India remains one of the few countries where polio has not been eradicated. Most of the world's new cases are reported in the subcontinent. While the total number of cases dropped in India last year, VOA correspondent Steve Herman reports from New Delhi that one variant of the virus is actually on the increase there.
Although the total number of polio cases fell in India in 2007, those caused by the slower-moving P3 virus are on the rise. P3 is one of three strains of the virus that cause the crippling disease.
Most of the cases are in two states. There were nearly 300 cases traced to the P3 virus in Uttar Pradesh and about 140 in neighboring Bihar last year. That compares to fewer than 30 P3 cases in the two states in 2006.
Dr. Devendra Khander is the coordinator of the World Health Organization's polio project in Bihar. He explains why it has been difficult to wipe out the highly infectious disease in those two states.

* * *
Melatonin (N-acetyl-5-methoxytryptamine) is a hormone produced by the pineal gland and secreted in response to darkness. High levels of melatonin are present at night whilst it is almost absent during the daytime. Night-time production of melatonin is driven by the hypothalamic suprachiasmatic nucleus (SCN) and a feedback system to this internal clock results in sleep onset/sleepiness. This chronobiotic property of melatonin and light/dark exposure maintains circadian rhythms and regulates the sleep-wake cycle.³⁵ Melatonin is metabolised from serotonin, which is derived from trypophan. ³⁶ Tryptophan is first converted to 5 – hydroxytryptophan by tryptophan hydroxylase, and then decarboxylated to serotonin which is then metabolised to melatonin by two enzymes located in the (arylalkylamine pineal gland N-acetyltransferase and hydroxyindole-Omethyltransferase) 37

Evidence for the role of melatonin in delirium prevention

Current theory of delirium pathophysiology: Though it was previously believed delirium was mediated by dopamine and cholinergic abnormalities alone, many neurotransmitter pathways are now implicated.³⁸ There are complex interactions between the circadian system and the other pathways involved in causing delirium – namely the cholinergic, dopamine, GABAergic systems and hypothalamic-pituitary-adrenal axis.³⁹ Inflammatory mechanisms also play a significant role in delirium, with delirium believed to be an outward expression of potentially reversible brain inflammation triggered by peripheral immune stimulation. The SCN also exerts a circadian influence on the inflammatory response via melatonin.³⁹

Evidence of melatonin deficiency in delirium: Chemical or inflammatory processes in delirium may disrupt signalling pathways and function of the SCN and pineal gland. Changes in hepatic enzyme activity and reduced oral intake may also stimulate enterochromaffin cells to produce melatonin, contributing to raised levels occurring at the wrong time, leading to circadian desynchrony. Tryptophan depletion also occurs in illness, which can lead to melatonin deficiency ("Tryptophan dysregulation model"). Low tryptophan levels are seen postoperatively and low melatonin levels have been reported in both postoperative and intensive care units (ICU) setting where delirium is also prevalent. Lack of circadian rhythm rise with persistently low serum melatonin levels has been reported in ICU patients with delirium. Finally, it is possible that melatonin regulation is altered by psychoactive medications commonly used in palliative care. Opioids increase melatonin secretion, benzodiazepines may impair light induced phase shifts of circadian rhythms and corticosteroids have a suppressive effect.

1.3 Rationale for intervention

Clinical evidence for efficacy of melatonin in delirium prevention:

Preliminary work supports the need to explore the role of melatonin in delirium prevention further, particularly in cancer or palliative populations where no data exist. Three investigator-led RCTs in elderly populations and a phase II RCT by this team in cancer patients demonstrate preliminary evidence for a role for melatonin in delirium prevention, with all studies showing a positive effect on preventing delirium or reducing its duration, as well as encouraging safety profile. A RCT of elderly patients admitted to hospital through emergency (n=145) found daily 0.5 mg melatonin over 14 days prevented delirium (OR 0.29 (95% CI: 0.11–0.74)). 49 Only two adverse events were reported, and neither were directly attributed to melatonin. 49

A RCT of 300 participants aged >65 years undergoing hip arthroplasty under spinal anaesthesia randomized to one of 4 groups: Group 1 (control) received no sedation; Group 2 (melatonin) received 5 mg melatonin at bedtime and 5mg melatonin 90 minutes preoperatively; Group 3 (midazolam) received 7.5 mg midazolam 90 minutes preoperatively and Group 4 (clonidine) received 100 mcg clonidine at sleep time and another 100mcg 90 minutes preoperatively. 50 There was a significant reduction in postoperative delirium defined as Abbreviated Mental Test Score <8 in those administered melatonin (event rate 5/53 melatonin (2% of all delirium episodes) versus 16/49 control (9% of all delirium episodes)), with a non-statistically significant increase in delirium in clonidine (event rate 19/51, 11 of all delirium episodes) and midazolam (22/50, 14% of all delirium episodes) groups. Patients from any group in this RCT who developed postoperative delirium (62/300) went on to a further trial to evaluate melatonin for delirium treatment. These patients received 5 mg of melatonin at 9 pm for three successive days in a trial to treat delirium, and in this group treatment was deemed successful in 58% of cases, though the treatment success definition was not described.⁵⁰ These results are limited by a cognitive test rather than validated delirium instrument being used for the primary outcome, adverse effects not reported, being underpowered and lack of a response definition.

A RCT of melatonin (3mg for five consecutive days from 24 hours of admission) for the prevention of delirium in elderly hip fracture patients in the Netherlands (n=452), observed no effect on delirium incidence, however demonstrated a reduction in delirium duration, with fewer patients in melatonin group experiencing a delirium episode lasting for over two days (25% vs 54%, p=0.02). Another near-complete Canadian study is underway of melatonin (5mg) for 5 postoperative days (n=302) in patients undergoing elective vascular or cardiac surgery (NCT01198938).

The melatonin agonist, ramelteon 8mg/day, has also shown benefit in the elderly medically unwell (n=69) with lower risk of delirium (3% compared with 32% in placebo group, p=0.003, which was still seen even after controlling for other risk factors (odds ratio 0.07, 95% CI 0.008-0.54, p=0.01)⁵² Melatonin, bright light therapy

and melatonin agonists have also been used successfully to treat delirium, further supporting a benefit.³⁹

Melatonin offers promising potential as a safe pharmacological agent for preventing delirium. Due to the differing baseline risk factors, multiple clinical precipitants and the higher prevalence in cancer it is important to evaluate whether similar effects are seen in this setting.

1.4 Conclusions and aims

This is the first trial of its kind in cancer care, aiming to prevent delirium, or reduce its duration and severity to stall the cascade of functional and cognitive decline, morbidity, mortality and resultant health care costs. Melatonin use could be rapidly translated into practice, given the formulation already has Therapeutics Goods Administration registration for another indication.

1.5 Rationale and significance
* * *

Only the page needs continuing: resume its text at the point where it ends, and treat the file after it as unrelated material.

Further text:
"The combination of factors, that is, highest population density in India, along with the weak sanitation - in Bihar the flooding is an additional component - a huge group of susceptible children, along with low routine immunization," explained Khander.
Immunization programs in India have focused on the P1 virus, which spreads quickly. The less dangerous P2 strain has been completely eradicated worldwide.
Dr. Khander says, with the decline in P1 cases, the immunization priority will shift to the P3 virus in 2008.
"With this, we should be in a position to finish off the indigenous transmission in Bihar also," said Khander.
But even India's urban environments have not seen an eradication of polio. Two children were diagnosed with the disease last year in New Delhi, although the parents of both say their children had taken oral doses of the vaccine. These are the first cases of P3 viral polio in five years in the Indian capital.
Health officials here say they plan to request the national government to implement a special "pulse" immunization campaign in the capital. This would involve a mass, simultaneous immunization targeting children up to five years old.
Polio spreads mainly among young children through contaminated food or water. It is considered to have been wiped out in most of the world, except in Nigeria, Afghanistan, India and Pakistan.